From a modern perspective, it’s staggering to look back at the career of Aretha Franklin and realised that at the point in her career in 1967, when I Never Loved a Man the Way I Love You was released, it was in fact her eleventh full length album since 1961. Franklin had already recorded ten albums for Columbia, however she’d struggled to achieve the level of success that her talent deserved.
Frustrated by the failure to fulfil her potential at Columbia, part-way through ’67 Franklin made the jump to the Atlantic label. With the backing of Atlantic, super-producer Jerry Wexler, and a crack team of the finest session musicians the decade had to offer, Franklin would record an album at Muscle Shoals that would finally provide her with the breakthrough hit she deserved.
While her status as a vocalist of extraordinary depth and emotion had never been in doubt, Franklin had never been lucky enough to have access to all the ingredients she required to record an album worthy of her talent. With I Never Loved a Man the Way I Love You, the songs, the band, the production and Franklin’s self-confidence collided head on to make one of the most iconic albums of her career.
I Never Loved a Man the Way I Love You also proved to be a timely release, as the music industry was starting to cotton onto the fact that the album, rather than the single, was going to be the format that would make or break an artist’s career. While the album boasted a couple of big hit singles with a cover of Otis Redding’s “Respect” and the title track, the shift towards a more consistent album-length release emphasised that Franklin’s career was not going to be restricted to hit singles, but that her ambition extended to her being considered among the very elite of musical acts.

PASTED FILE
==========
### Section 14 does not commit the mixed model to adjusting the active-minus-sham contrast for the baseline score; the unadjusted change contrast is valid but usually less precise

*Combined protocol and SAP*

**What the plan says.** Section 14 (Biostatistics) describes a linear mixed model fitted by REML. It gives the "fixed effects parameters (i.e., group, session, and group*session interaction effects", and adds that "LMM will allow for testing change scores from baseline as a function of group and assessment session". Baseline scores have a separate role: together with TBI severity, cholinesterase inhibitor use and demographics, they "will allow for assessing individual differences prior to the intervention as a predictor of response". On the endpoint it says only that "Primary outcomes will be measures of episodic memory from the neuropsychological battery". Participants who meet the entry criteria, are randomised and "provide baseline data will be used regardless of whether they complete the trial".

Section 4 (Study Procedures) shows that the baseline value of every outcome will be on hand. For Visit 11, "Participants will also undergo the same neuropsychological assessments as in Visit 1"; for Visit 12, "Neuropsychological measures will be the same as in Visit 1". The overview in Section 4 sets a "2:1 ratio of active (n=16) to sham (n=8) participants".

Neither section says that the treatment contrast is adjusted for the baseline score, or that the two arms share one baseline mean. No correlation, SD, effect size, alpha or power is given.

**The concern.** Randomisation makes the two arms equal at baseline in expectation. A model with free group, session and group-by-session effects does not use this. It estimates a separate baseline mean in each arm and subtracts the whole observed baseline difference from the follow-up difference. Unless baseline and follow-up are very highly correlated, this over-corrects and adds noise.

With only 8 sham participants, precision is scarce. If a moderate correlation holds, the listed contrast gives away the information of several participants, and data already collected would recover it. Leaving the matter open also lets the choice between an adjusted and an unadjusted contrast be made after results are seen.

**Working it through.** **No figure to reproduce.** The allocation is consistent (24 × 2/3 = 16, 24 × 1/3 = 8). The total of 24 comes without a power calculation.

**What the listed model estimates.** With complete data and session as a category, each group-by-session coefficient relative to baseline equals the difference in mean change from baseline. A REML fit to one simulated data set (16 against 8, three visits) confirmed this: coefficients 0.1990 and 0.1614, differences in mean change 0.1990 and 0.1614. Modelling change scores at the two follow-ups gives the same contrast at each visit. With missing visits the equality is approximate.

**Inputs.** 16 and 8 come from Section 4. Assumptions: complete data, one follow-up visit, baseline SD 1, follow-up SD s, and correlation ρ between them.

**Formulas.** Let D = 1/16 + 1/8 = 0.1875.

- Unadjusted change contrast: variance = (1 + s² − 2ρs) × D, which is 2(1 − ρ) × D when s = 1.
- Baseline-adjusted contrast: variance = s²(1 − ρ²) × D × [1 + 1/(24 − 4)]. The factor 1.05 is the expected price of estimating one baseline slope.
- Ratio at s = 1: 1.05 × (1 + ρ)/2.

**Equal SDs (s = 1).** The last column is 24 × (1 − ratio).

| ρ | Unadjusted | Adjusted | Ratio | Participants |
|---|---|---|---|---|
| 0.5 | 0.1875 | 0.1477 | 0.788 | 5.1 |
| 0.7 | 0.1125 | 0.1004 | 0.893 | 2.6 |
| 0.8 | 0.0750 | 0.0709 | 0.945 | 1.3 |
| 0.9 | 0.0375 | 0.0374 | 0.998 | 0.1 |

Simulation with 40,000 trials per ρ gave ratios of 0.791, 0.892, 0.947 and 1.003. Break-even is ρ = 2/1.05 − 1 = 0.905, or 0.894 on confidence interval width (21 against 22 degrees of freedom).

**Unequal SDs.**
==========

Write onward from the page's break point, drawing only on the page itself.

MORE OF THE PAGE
The second half of I Never Loved a Man the Way I Love You is as good a side of vinyl as you could ever hope to hear, with “Dr. Feelgood (Love Is a Serious Business)”, “Good Times”, “Do Right Woman, Do Right Man”and “Save Me” displaying Franklin’s range, as it pings between a number of styles, before “A Change Is Gonna Come” closes the album with a drop dead classic soul torch-ballad.
With I Never Loved a Man the Way I Love You Aretha Franklin had released an album that had fulfilled her potential in just over half an hour and in doing so had cemented her reputation which endures to this day.